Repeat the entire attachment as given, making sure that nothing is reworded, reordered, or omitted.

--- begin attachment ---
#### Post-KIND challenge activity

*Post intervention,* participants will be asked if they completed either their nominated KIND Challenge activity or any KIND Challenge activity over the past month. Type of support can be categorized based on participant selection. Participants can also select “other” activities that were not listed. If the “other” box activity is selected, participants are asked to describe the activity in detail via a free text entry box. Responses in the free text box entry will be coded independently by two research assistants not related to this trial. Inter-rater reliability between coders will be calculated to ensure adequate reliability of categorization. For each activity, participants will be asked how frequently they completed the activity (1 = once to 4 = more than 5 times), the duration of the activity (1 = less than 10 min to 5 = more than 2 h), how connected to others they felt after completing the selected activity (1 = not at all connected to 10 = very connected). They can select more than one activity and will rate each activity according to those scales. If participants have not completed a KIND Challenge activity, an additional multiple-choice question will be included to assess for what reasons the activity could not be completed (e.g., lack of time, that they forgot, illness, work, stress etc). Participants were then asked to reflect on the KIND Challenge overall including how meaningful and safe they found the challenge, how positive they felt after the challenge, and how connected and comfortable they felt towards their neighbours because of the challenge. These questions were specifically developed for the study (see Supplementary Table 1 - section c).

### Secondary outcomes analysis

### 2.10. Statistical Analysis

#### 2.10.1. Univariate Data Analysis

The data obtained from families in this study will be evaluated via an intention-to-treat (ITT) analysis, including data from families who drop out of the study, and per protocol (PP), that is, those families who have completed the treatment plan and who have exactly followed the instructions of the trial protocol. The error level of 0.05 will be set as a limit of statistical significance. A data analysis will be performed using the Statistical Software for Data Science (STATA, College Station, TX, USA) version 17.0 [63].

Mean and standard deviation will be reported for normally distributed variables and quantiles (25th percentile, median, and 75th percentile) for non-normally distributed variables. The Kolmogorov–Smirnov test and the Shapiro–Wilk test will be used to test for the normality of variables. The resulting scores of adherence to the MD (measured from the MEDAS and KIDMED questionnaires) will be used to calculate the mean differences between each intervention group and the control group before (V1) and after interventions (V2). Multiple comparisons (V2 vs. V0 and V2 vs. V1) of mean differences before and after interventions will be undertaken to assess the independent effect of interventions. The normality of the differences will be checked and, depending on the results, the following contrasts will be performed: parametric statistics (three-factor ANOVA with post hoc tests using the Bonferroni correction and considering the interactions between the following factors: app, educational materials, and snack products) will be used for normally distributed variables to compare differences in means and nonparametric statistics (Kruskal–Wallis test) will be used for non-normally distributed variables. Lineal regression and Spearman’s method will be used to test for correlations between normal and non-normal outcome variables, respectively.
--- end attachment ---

#### Post-KIND challenge activity

*Post intervention,* participants will be asked if they completed either their nominated KIND Challenge activity or any KIND Challenge activity over the past month. Type of support can be categorized based on participant selection. Participants can also select “other” activities that were not listed. If the “other” box activity is selected, participants are asked to describe the activity in detail via a free text entry box. Responses in the free text box entry will be coded independently by two research assistants not related to this trial. Inter-rater reliability between coders will be calculated to ensure adequate reliability of categorization. For each activity, participants will be asked how frequently they completed the activity (1 = once to 4 = more than 5 times), the duration of the activity (1 = less than 10 min to 5 = more than 2 h), how connected to others they felt after completing the selected activity (1 = not at all connected to 10 = very connected). They can select more than one activity and will rate each activity according to those scales. If participants have not completed a KIND Challenge activity, an additional multiple-choice question will be included to assess for what reasons the activity could not be completed (e.g., lack of time, that they forgot, illness, work, stress etc). Participants were then asked to reflect on the KIND Challenge overall including how meaningful and safe they found the challenge, how positive they felt after the challenge, and how connected and comfortable they felt towards their neighbours because of the challenge. These questions were specifically developed for the study (see Supplementary Table 1 - section c).

### Secondary outcomes analysis

### 2.10. Statistical Analysis

#### 2.10.1. Univariate Data Analysis

The data obtained from families in this study will be evaluated via an intention-to-treat (ITT) analysis, including data from families who drop out of the study, and per protocol (PP), that is, those families who have completed the treatment plan and who have exactly followed the instructions of the trial protocol. The error level of 0.05 will be set as a limit of statistical significance. A data analysis will be performed using the Statistical Software for Data Science (STATA, College Station, TX, USA) version 17.0 [63].

Mean and standard deviation will be reported for normally distributed variables and quantiles (25th percentile, median, and 75th percentile) for non-normally distributed variables. The Kolmogorov–Smirnov test and the Shapiro–Wilk test will be used to test for the normality of variables. The resulting scores of adherence to the MD (measured from the MEDAS and KIDMED questionnaires) will be used to calculate the mean differences between each intervention group and the control group before (V1) and after interventions (V2). Multiple comparisons (V2 vs. V0 and V2 vs. V1) of mean differences before and after interventions will be undertaken to assess the independent effect of interventions. The normality of the differences will be checked and, depending on the results, the following contrasts will be performed: parametric statistics (three-factor ANOVA with post hoc tests using the Bonferroni correction and considering the interactions between the following factors: app, educational materials, and snack products) will be used for normally distributed variables to compare differences in means and nonparametric statistics (Kruskal–Wallis test) will be used for non-normally distributed variables. Lineal regression and Spearman’s method will be used to test for correlations between normal and non-normal outcome variables, respectively.